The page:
Of American-English origin, the phrase itchy feet denotes a sense of boredom or restlessness causing a desire to travel, move on or experience something different.
The earliest instance that I have found is from a poem titled De Propah Kind, by Will F. Griffin, published in The Sun (Baltimore, Maryland) on 27th August 1906:
Ah don’t keer much fer wind sighs dat trickle thru de trees,
Ah don’t keer fer de seashore where dey gits de coolin’ breeze;
De all impohtant question what agitates mah mind
Is how ter get a melon of jest de propah kind.
Ah don’t keer fer de flowahs o’er yander smellin’ sweet,
De country road don’t tease me nor give me itchy feet.
I’so busy cogitatin’ wif a burden on mah mind,
It’s how ter git a melon of jest de propah kind.
The phrase has also occasionally been used with the singular form foot. On 20th January 1911, The Salt Lake Tribune (Salt Lake City, Utah) published an article about Ollie Dorlon, “the six-day bicycle race champion of 1904”:
Dorlon and his teammate, Eddie Rutt, won the honors at the Madison Square grind of 1904 and straightaway Dorlon got an “itchy foot.” It took four years of wandering to make him ready to get into business with his father, the senior partner of Dorlon & Kennedy, Flatbush building contractors.
As a qualifier of nouns denoting bodily organs, the adjective itching has long been used in metaphorical phrases in the sense that has an irritating desire or uneasy craving. For instance, in Sermons very fruitfull, godly, and learned (London, 1557), the English theologian Roger Edgeworth (died 1560) wrote:
We muste beware that we haue nother itchinge tonges, nor itchinge eares: itching tonges, busy clatering and raylinge, itching eares, euer open and glad to be clawed with newes and noughty tales.
The phrase itching palm denotes a hankering after gain, an avaricious disposition. It is first recorded in The Tragedie of Iulius Cæsar (circa 1599), by the English playwright and Poet William Shakespeare (1564-1616):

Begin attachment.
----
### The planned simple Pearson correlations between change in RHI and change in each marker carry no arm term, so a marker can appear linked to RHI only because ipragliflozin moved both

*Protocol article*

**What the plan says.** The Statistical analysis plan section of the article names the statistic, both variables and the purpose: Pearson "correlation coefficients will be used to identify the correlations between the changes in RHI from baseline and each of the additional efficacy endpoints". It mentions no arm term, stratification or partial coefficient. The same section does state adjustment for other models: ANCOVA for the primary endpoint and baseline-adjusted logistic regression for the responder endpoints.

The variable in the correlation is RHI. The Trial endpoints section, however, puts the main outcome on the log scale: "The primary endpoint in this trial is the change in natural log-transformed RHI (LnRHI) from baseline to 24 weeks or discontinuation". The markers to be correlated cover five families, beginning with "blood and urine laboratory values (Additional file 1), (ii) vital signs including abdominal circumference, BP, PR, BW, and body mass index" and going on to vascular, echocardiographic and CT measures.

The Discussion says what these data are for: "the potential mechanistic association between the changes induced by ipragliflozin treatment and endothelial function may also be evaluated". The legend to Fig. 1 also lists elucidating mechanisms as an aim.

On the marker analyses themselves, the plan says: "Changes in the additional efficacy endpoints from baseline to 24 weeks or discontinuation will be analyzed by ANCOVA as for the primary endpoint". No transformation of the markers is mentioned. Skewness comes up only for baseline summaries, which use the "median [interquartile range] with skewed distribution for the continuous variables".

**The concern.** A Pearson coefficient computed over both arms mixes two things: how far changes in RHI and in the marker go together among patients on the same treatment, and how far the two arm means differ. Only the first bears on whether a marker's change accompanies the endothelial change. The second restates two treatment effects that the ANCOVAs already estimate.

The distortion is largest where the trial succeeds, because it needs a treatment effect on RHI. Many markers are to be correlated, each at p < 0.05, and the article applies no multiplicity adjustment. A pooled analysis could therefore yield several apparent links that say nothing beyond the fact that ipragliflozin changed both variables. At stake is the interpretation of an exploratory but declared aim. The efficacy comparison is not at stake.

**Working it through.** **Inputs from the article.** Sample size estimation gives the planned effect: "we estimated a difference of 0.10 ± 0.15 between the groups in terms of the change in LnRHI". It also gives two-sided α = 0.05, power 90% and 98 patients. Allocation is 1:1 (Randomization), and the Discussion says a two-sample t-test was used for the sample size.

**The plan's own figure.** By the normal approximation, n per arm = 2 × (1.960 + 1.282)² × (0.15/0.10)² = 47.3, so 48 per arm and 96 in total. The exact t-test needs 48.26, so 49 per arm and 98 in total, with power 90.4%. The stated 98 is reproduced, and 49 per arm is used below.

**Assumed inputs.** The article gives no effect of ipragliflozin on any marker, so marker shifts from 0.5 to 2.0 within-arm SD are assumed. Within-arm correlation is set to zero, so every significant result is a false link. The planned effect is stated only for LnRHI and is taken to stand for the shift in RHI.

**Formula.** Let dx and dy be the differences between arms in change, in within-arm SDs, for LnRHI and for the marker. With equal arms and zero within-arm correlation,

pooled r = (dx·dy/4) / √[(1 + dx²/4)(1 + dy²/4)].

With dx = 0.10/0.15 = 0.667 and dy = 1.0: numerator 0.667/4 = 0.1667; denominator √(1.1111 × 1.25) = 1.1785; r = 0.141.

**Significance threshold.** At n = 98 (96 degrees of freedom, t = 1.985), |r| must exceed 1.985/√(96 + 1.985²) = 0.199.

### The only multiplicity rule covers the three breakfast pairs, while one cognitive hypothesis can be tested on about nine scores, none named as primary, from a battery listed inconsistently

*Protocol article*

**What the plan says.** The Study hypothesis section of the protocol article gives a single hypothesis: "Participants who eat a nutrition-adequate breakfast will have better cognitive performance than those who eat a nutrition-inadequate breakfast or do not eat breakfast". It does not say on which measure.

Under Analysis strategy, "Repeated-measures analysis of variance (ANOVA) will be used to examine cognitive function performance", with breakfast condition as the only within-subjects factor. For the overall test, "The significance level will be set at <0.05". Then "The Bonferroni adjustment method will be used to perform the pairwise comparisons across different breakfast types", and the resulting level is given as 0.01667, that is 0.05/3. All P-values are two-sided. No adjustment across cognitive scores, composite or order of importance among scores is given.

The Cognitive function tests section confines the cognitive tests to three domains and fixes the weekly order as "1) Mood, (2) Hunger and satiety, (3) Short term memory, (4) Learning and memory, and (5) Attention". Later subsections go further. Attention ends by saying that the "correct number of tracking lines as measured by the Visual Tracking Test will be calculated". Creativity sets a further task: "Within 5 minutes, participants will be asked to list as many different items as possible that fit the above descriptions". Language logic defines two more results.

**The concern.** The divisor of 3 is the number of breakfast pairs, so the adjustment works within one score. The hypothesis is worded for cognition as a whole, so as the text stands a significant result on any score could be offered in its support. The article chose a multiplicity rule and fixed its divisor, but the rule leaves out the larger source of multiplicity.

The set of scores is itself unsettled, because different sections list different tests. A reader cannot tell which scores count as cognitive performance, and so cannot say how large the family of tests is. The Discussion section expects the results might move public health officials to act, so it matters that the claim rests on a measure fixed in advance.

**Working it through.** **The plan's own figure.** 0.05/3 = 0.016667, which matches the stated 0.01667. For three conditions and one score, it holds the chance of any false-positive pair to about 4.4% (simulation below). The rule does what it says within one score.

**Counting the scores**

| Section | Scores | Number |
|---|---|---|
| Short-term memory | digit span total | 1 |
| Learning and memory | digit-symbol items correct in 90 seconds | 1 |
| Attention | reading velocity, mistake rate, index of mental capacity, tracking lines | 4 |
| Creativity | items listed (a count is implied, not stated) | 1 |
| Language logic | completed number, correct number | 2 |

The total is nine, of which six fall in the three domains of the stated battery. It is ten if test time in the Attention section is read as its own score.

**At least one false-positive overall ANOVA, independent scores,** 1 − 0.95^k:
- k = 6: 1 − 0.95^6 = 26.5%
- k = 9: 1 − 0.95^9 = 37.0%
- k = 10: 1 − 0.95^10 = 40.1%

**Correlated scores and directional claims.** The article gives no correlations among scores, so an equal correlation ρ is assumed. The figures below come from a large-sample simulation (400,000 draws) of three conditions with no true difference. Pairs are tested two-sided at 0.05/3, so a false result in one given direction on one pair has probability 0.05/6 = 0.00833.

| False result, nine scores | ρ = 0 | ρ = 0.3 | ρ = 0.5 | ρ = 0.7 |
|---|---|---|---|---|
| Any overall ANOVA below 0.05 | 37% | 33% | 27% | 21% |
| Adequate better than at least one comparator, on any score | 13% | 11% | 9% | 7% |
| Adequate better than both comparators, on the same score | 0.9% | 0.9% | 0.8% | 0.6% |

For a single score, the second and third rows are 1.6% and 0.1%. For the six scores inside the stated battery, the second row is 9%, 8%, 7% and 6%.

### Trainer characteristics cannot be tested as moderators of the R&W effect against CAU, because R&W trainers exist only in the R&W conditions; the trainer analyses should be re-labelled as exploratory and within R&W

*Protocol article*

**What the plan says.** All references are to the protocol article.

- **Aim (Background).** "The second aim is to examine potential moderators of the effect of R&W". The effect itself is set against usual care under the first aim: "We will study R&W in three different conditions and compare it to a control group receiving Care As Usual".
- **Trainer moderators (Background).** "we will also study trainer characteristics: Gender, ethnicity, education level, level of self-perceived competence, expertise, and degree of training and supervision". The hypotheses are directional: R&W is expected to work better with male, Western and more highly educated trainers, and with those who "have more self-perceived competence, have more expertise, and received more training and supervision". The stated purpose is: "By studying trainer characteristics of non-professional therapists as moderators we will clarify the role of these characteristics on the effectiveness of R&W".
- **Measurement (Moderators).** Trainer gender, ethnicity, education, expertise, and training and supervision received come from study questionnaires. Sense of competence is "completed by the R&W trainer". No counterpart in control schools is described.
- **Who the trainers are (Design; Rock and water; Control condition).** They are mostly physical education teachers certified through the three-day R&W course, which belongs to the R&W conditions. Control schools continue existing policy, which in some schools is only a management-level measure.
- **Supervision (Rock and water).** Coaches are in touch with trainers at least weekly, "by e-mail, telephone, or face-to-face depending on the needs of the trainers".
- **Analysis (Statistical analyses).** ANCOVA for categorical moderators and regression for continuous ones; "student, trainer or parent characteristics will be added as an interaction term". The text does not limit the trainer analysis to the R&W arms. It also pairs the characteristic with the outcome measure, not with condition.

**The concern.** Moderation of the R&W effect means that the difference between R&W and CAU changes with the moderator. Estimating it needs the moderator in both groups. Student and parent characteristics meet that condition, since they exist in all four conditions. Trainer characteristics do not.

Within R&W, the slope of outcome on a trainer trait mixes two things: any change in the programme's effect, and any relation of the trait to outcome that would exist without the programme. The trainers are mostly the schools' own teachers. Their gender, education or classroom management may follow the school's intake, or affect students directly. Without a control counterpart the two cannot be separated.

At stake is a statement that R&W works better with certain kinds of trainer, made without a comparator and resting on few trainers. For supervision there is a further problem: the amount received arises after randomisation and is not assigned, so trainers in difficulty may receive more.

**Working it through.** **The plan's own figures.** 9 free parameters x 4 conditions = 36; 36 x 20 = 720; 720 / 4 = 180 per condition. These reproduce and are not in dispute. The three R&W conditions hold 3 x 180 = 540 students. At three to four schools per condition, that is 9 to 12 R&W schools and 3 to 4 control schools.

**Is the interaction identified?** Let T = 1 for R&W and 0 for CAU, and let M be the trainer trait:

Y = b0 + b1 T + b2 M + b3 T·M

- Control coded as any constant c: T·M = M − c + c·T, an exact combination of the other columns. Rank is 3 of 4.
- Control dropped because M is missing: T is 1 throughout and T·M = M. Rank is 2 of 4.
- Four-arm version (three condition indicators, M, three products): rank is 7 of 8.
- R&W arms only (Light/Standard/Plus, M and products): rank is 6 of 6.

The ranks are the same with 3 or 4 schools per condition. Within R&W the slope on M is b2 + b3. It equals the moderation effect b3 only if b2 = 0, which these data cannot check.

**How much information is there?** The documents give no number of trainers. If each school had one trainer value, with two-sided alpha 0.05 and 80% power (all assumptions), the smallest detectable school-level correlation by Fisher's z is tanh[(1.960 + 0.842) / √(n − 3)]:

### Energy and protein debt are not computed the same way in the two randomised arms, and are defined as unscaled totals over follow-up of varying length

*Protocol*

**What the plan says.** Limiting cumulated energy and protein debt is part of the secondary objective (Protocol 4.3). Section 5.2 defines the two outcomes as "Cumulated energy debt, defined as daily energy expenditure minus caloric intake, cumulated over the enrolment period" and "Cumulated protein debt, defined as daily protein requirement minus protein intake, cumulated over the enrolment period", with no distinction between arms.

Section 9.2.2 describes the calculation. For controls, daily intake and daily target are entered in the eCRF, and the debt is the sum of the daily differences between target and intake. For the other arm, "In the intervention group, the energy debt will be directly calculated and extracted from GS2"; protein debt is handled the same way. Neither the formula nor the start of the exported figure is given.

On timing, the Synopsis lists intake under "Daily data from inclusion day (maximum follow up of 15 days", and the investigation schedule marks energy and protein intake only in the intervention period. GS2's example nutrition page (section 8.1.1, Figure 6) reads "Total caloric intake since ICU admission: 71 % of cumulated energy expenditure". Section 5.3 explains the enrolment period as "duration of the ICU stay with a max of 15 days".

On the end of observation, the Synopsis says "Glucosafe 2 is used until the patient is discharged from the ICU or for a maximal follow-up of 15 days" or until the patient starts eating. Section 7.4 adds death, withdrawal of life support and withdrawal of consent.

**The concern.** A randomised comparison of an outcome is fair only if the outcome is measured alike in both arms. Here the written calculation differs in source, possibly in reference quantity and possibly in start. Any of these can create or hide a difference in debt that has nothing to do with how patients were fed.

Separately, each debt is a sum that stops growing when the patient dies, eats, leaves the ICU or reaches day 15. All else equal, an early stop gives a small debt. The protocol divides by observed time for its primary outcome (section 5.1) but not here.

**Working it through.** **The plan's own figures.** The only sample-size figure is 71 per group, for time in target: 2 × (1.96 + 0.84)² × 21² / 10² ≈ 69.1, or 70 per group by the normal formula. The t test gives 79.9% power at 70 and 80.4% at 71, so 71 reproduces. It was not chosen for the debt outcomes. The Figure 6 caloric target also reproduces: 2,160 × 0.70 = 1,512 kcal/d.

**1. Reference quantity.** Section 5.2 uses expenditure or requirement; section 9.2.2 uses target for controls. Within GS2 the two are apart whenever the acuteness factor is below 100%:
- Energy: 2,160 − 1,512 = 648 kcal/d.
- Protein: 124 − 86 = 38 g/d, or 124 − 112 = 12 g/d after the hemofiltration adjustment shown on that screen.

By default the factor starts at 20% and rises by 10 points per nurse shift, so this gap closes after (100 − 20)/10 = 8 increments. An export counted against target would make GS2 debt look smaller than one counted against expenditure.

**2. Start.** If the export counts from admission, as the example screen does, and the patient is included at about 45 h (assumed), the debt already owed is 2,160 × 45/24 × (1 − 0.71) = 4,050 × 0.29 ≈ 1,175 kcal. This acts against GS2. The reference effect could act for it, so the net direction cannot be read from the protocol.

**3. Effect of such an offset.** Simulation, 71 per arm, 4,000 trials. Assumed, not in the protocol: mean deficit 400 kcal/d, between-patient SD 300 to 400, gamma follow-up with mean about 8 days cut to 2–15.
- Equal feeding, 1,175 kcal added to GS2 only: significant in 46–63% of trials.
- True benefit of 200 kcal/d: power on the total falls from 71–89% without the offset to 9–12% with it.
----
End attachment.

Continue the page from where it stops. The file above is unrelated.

(Folio 1, 1623)
– Brutus. Let me tell you Cassius, you your selfe
Are much condemn’d to haue¹ an itching Palme,
To sell, and Mart² your Offices for Gold
– Cassius. I, an itching Palme?
You know that you are Brutus that speakes this,
Or by the Gods, this speech were else your last.
– Brutus. The name of Cassius Honors this corruption,
And Chasticement doth therefore hide his head.
– Cassius. Chasticement?
– Brutus. Remember March, the Ides of March³ remẽber:
Did not great Iulius bleede for Iustice sake?
What Villaine touch’d his body, that did stab,
And not for Iustice? What? Shall one of Vs,
That strucke the Formost man of all this World,
But for supporting Robbers: shall we now,
Contaminate our fingers, with base Bribes?
And sell the mighty space of our large Honors
For so much trash, as may be grasped thus?
I had rather be a Dogge, and bay the Moone,
Then such a Roman.
¹ condemned to have: blamed for having
² mart: to make merchandise of
³ the Ides of March: the date of the assassination of Julius Caesar by conspirators led by Cassius and Brutus
The obsolete phrase itching elbow denotes a passion for gambling. The following is from The satires of Decimus Junius Juvenalis (London, 1693), by the English poet, playwright and critic John Dryden (1631-1700):
Since domestick Examples easily corrupt our Youth, the Poet prudently exhorts all Parents, that they themselves should abstain from evil Practices: Amongst which, he chiefly points at Dice and Gaming, Taverns, Drunkenness, and Cruelty, which they exercis’d upon their Slaves: Lest after their pernicious Example, their Sons should copy them in their Vices, and become Gamesters, Drunkards, and Tyrants, Listrigons, and Cannibals to their Servants. For, if the Father, says Juvenal, love the Box and Dice, the Boy will be given to an itching Elbow.